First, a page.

From startups to large companies, transparent and open hierarchies are picking up momentum. Word on the street is that bosses, micromanagers and bureaucracy are out of fashion, so let’s get rid of them to put everyone on an equal playing field. It’s the fairest way to treat your amazing talent pool, right?
A clear ‘yes’ would be an overly simplistic answer to this question, and here’s why:
When your organization fails to empower clear leaders, it’s tough for employees to take charge, mobilize a group, and run with a solid idea. So why not give everyone the right to move full speed ahead with their big visions, with limited red tape?
Because resources are finite, and you need people in middle management to connect ground-level initiatives with your company’s overarching vision. Execs simply don’t have time to assume this intermediary role because they’re busy pleasing board members, appealing to investors, and running the public-facing, financial show.
Horizontal ambition is a great way to support a lean organization while encouraging marketers, engineers, and designers to become master craftspeople. At 37signals, a Chicago-based software company, employees jump in to lead as-needed. Everybody is committed to doing the actual work, and the need for a manager is simply obsolete.
“We’ve experimented with promoting a few people to manager-level roles,” wrote 37signals co-founder Jason Fried for Inc. “In some cases, this has worked out; in others, it hasn’t. But one thing we’ve found is that groups that manage themselves are often better off than groups that are managed by a single person. So when groups do require structure, we get them to manage themselves.”
Thing is, you can’t expect every organization to naturally function this way. The 37signals example works because the culture is heavily dedicated to it. But here’s the thing: some organizations are intrinsically hierarchical.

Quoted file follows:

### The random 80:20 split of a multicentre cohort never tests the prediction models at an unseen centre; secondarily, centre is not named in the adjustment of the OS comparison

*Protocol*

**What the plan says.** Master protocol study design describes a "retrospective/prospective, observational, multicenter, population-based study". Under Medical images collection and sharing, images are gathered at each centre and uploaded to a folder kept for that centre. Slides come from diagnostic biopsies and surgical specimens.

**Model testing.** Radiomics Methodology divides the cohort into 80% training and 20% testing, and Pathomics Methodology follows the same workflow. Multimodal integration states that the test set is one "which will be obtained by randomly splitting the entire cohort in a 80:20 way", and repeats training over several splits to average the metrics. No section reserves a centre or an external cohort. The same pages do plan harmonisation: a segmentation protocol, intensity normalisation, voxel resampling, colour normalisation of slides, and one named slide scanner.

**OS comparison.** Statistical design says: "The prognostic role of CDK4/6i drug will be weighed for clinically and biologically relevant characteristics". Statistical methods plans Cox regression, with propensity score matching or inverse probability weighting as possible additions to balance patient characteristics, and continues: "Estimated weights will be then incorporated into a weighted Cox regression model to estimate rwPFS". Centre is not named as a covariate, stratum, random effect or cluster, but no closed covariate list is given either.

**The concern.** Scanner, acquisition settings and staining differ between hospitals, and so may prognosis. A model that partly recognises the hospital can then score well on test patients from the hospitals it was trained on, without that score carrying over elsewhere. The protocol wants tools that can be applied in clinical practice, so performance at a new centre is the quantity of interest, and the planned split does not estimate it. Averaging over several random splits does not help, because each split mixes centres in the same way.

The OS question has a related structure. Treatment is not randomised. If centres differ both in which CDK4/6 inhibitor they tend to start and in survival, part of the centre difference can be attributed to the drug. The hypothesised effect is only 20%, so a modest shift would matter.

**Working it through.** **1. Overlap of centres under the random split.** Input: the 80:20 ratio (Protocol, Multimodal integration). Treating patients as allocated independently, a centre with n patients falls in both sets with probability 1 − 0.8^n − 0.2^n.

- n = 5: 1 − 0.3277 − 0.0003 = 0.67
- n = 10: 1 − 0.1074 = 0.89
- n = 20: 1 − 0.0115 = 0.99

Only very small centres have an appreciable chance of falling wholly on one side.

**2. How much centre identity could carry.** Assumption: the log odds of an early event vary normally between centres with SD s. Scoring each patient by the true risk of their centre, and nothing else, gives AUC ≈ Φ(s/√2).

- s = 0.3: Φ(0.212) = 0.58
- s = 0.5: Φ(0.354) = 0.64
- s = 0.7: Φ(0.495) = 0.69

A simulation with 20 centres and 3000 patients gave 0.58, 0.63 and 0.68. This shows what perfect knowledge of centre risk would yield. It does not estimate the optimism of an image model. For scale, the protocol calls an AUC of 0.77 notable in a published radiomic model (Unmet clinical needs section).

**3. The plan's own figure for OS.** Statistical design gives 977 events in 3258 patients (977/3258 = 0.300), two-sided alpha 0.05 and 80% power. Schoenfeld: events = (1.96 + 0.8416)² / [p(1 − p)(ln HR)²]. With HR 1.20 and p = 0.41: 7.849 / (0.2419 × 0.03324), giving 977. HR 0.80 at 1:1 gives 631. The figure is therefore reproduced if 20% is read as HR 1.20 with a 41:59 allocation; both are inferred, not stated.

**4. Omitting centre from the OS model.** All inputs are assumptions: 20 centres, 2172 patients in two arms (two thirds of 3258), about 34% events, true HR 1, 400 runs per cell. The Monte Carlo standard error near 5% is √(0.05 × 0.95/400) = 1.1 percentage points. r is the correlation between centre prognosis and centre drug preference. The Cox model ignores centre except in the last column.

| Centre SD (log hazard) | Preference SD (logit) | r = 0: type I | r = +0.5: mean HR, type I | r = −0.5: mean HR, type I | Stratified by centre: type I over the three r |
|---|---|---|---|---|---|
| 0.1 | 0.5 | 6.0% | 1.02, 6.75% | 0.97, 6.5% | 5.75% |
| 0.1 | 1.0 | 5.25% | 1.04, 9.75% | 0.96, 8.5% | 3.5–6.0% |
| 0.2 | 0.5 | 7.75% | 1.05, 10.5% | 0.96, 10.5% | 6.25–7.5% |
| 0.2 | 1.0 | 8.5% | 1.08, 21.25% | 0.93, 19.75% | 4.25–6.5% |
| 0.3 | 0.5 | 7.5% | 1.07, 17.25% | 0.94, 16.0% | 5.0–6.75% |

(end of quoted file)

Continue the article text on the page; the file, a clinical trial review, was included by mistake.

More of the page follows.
You need a CEO, and you need to hire team members who want to become a CEO. The path they take to get there? Management. A flat organization will ultimately squash employees with vertical ambition. They’ll inevitably leave, and not for the pay or company culture either. They’ll go pursue the title.
At face value, this perspective seems awesome. Why shouldn’t anyone become a stakeholder in your business? Well, because they’re not qualified. They may need a few more years or grooming, or they may be a mismatch for your company’s overarching strategic vision. Leadership is something learned and earned over experiences and – to some degree – time.
“The issue is further exacerbated when power struggles arise in the group, say over which idea is best or how to bring something to life,” wrote Matt Van Hoven for Get the Five. “Another problem area is when individuals make strides to define their roles by asserting that they own a set of tasks.
One person might try to own something that falls into another person’s wheel house. Depending on the pair’s relationship, this can be very detrimental to the relationship and the office environment overall, and leads to poor communication and disengagement.”
Effective managers excel in bringing their team’s strengths and areas of ownership together into a consolidated group vision.
What happens when five people bring five great decisions to the table? Ultimately, someone needs to make a clear judgment call. Who should that person be? Some organizations encourage teams to make that decision themselves.
Thing is, the power of ‘influence’ is something that exists on a spectrum, and inevitably, clear patterns will emerge in who makes the most compelling arguments. Note that compelling arguments don’t always align with overarching business ideas. And the four other great ideas? Those fall through the cracks.
“Fewer levels of management means less gerontocracy and more flexibility in decision making,” wrote Dana Griffin for Chron. “However, it also means that more underlings are reporting to a single manager, which leads to confusion about the chain of command.”
Here’s what happens when your flat organization doesn’t work out: people get annoyed, and they’ll leave your company. It’s not because your company lacks good intentions. It’s because you’ve implemented a system that doesn’t quite mesh with your team’s values and career goals.
At a niche company, flat organizations are more likely to work because you’re dealing with a small, self-selected subset of the population. At a large company, you’re dealing with a cross section of the general population, and these individuals want to advance vertically while thriving in settings with a clear chain of command.
In other words, know your employees before unilaterally deciding that a flat organization structure is right for your company. Do your due diligence by researching and evaluating team dynamics at the ground level. Ask questions between the lines. Listen and observe. Don’t let ‘sexy’ ideas blind you from the clear goals your company needs to accomplish.
Is a flat structure the right way to achieve those goals? Maybe, maybe not. Share your thoughts in the comments below.
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